Taboo takes place in the present day, in the rural South-West of Western Australia, and tells the story of a group of Noongar people who revisit, for the first time in many decades, a taboo place: the site of a massacre that followed the assassination, by these Noongar’s descendants, of a white man who had stolen a black woman. They come at the invitation of Dan Horton, the elderly owner of the farm on which the massacres unfolded. He hopes that by hosting the group he will satisfy his wife’s dying wishes and cleanse some moral stain from the ground on which he and his family have lived for generations. Read more.
It begins with the normally healthy Beth – aged-care worker, wife of David, mother of Lettie and Gem – feeling vaguely off-colour. A locum sends her to Dr Yi for some tests. ‘There are a few things here that aren’t quite right,’ says Dr Yi, ‘and sometimes it is these little wrongnesses that can lead us to the bigger wrongs that matter.’
Beth is sent on to Dr Twoomey for more tests. Then to another specialist, and anotheraReferral after referral sees her bumped from suburb to suburb, bewildered, joining busloads of people all clutching white envelopes and hoping for answers.
But what is actually wrong with Beth – is anything, in fact, wrong with her? And what strange forces are at work in the system? As the novel reaches its stunning climax, we realise how strange these forces are. Read more.
An extraordinary literary novel set in Newcastle in 1989, about the devastating fault lines that can run in families.
After a year apart, Maryanne returns to her husband, Roy, bringing their eight-year-old son Daniel and his teenage sister Freya with her. The family move from Sydney to Newcastle, where Roy has bought a derelict house on the coast. As Roy painstakingly patches the holes in the floorboards and plasters over cracks in the walls, Maryanne believes, for a while, that they can rebuild a life together.
But Freya doesn’t want a fresh start – she just wants out – and Daniel drifts around the sprawling, run-down house in a dream, infuriating his father, who soon forgets the promises he has made. Read more.
A new work by a master of contemporary Australian fiction, highly regarded overseas, but little-known here. Giramondo’s publication of Border Districts, and the retrospective volume Collected Short Fiction (early next year) is a collaboration with the distinguished New York publisher Farrar Straus Giroux.
Conceived as Gerald Murnane’s last work of fiction, Border Districts was written after the author moved from Melbourne to a small town on the western edge of the Wimmera plains, near the border with South Australia. The narrator of this fiction has made a similar move, from a capital city to a remote town in the border country, where he intends to spend the last years of his life. It is a time for exploring the enduring elements of his experience, as these exist in his mind, images whose persistence is assured, but whose significance needs to be rediscovered. Read more.
New novel by Felicity Castagna, whose previous book, The Incredible Here and Now, won the 2015 Prime Ministers Award for Young Adult Fiction and was shortlisted for the CBCA and NSW Premier’s Literary Awards.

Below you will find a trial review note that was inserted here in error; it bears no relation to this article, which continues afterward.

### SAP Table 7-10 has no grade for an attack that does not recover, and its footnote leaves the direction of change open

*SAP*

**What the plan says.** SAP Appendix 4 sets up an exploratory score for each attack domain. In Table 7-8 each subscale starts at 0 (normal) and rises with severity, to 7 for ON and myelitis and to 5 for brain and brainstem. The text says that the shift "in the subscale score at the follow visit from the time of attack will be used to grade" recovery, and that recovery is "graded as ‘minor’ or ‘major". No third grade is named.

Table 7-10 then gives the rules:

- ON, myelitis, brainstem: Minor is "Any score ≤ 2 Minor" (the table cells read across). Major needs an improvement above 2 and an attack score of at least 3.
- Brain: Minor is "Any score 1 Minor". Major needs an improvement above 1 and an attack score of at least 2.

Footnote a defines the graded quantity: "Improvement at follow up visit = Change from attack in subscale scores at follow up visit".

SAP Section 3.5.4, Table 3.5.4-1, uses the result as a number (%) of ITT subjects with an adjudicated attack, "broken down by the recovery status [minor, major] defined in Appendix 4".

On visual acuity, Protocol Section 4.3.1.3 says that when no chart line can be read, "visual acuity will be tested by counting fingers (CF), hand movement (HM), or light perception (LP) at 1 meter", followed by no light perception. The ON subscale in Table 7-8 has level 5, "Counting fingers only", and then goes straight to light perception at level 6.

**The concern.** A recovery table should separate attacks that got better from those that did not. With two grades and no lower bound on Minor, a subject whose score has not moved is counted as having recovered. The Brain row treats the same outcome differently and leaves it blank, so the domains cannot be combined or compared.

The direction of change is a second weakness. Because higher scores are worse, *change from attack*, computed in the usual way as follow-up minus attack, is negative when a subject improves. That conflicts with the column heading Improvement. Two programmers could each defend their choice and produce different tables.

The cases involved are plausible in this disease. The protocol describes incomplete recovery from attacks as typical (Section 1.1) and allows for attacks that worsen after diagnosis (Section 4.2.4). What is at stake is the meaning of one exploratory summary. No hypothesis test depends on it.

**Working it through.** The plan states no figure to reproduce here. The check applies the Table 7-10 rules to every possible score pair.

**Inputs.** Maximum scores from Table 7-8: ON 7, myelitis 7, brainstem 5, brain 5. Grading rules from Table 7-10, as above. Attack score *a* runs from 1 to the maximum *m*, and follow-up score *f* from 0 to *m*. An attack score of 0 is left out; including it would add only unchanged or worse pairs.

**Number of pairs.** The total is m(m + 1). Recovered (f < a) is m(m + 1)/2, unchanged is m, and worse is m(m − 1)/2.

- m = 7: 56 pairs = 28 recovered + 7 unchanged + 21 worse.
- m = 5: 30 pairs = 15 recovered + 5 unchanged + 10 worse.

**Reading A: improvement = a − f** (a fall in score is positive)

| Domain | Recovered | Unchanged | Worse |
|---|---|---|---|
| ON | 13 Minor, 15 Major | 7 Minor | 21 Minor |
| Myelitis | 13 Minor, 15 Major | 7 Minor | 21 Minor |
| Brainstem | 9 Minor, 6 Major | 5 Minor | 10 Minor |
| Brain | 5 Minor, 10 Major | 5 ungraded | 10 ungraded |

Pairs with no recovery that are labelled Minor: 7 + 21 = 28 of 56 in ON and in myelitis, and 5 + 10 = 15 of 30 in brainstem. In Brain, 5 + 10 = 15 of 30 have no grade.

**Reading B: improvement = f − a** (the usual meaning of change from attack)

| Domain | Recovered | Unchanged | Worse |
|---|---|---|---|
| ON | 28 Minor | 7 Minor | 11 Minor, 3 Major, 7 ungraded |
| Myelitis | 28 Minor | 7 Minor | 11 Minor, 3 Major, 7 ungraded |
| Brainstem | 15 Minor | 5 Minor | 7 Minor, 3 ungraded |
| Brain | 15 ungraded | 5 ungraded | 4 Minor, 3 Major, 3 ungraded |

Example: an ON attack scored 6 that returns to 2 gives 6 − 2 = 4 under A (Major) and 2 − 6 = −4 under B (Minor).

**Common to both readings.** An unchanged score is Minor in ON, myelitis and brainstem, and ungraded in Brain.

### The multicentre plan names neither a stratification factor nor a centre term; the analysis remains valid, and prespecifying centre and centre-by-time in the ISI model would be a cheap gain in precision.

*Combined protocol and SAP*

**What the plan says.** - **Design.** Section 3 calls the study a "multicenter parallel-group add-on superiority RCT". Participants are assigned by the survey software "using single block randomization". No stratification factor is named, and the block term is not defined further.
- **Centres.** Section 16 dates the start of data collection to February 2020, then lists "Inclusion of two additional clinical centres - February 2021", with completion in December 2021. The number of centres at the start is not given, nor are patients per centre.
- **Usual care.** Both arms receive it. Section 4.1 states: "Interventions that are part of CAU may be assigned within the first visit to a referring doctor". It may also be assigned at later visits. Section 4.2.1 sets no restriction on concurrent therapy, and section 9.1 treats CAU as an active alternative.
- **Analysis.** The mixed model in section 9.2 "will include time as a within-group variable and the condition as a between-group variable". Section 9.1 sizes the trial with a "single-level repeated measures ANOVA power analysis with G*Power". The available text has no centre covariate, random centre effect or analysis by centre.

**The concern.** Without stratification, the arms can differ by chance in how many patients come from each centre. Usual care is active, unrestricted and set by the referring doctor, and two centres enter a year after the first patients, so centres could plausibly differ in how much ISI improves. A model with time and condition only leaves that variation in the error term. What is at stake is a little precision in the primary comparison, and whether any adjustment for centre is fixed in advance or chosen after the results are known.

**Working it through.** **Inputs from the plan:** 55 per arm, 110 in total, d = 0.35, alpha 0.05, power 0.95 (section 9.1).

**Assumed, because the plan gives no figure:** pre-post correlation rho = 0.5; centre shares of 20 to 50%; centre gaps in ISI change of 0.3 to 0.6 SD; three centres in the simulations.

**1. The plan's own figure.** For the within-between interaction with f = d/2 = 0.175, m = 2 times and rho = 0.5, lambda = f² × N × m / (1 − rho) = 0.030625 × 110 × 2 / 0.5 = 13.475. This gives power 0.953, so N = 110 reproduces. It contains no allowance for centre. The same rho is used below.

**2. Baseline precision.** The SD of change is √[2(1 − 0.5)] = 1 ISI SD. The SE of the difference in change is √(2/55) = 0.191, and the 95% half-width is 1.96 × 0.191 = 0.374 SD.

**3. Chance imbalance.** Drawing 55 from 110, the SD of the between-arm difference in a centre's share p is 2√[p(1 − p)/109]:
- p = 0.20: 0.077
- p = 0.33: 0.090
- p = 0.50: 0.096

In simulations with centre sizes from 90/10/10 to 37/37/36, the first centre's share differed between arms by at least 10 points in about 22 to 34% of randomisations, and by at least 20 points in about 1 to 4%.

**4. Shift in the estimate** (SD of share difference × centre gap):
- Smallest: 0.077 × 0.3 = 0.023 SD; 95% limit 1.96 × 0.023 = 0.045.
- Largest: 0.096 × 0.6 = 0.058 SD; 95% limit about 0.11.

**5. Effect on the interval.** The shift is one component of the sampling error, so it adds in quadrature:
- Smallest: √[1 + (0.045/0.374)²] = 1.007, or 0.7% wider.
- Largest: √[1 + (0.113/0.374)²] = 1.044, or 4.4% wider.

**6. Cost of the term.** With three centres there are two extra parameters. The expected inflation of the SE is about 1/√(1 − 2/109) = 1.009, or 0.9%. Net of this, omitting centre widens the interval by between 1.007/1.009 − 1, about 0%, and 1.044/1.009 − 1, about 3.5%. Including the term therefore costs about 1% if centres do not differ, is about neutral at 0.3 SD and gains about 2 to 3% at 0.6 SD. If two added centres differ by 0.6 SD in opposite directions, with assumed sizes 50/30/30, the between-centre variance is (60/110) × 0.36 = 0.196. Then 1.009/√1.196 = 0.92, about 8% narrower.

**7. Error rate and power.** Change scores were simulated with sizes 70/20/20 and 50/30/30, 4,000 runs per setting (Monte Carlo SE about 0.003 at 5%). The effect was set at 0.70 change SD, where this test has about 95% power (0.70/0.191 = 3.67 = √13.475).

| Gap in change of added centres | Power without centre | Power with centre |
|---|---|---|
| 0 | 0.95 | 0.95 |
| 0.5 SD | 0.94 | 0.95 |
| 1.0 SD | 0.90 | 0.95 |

The subject is very topical. No More Boats tackles the fear of refugees head on, portraying the anxieties of a man who was once a migrant himself, brought to breaking point by the Tampa crisis, when the nation itself is thrown into a xenophobic frame of mind.
It is 2001. 438 refugees sit in a boat called Tampa off the shoreline of Australia while the TV and radio scream out that the country is being flooded, inundated, overrun by migrants. Read more.
A stunning literary debut that takes the reader into the mysteries and truths that lie at the heart of our country.
In the rear vision, the road was golden and straight and even, its length making sense of the sky, of the vast black cloud that was set to engulf it. I pulled over and got out. Stared at it, this gleaming snake – where I’d been, where it was going. The route that Jed had once taken.
After years of travelling, Saul is trying to settle down. But one night he receives the devastating news of the death of his oldest friend, Jed, recently returned from working in a remote Aboriginal community. Saul’s discovery in Jed’s belongings of a photo of a woman convinces him that she may hold the answers to Jed’s fate. Read more.
Set on the banks of Lake Illawarra and spanning four centuries, Storyland is a unique and compelling novel of people and place – which tells in essence the story of Australia. Told in an unfurling narrative of interlinking stories, in a style reminiscent of David Mitchell’s Cloud Atlas, McKinnon weaves together the stories of Will Martin together with the stories of four others: a desperate ex-convict, Hawker, who commits an act of terrible brutality; Lola, who in 1900 runs a dairy farm on the Illawarra with her brother and sister, when they come under suspicion for a crime they did not commit; Bel, a young girl who goes on a rafting adventure with her friends in 1998 and is unexpectedly caught up in violent events; and in 2033, Nada, who sees her world start to crumble apart. Read more.
See the full 2018 Miles Franklin Literary Award longlist here.
About the Contributor
Ben is a bookseller at Booktopia HQ. He reads a lot and writes a little. Cows are his spirit animal. He is an optimist. He loves pastry.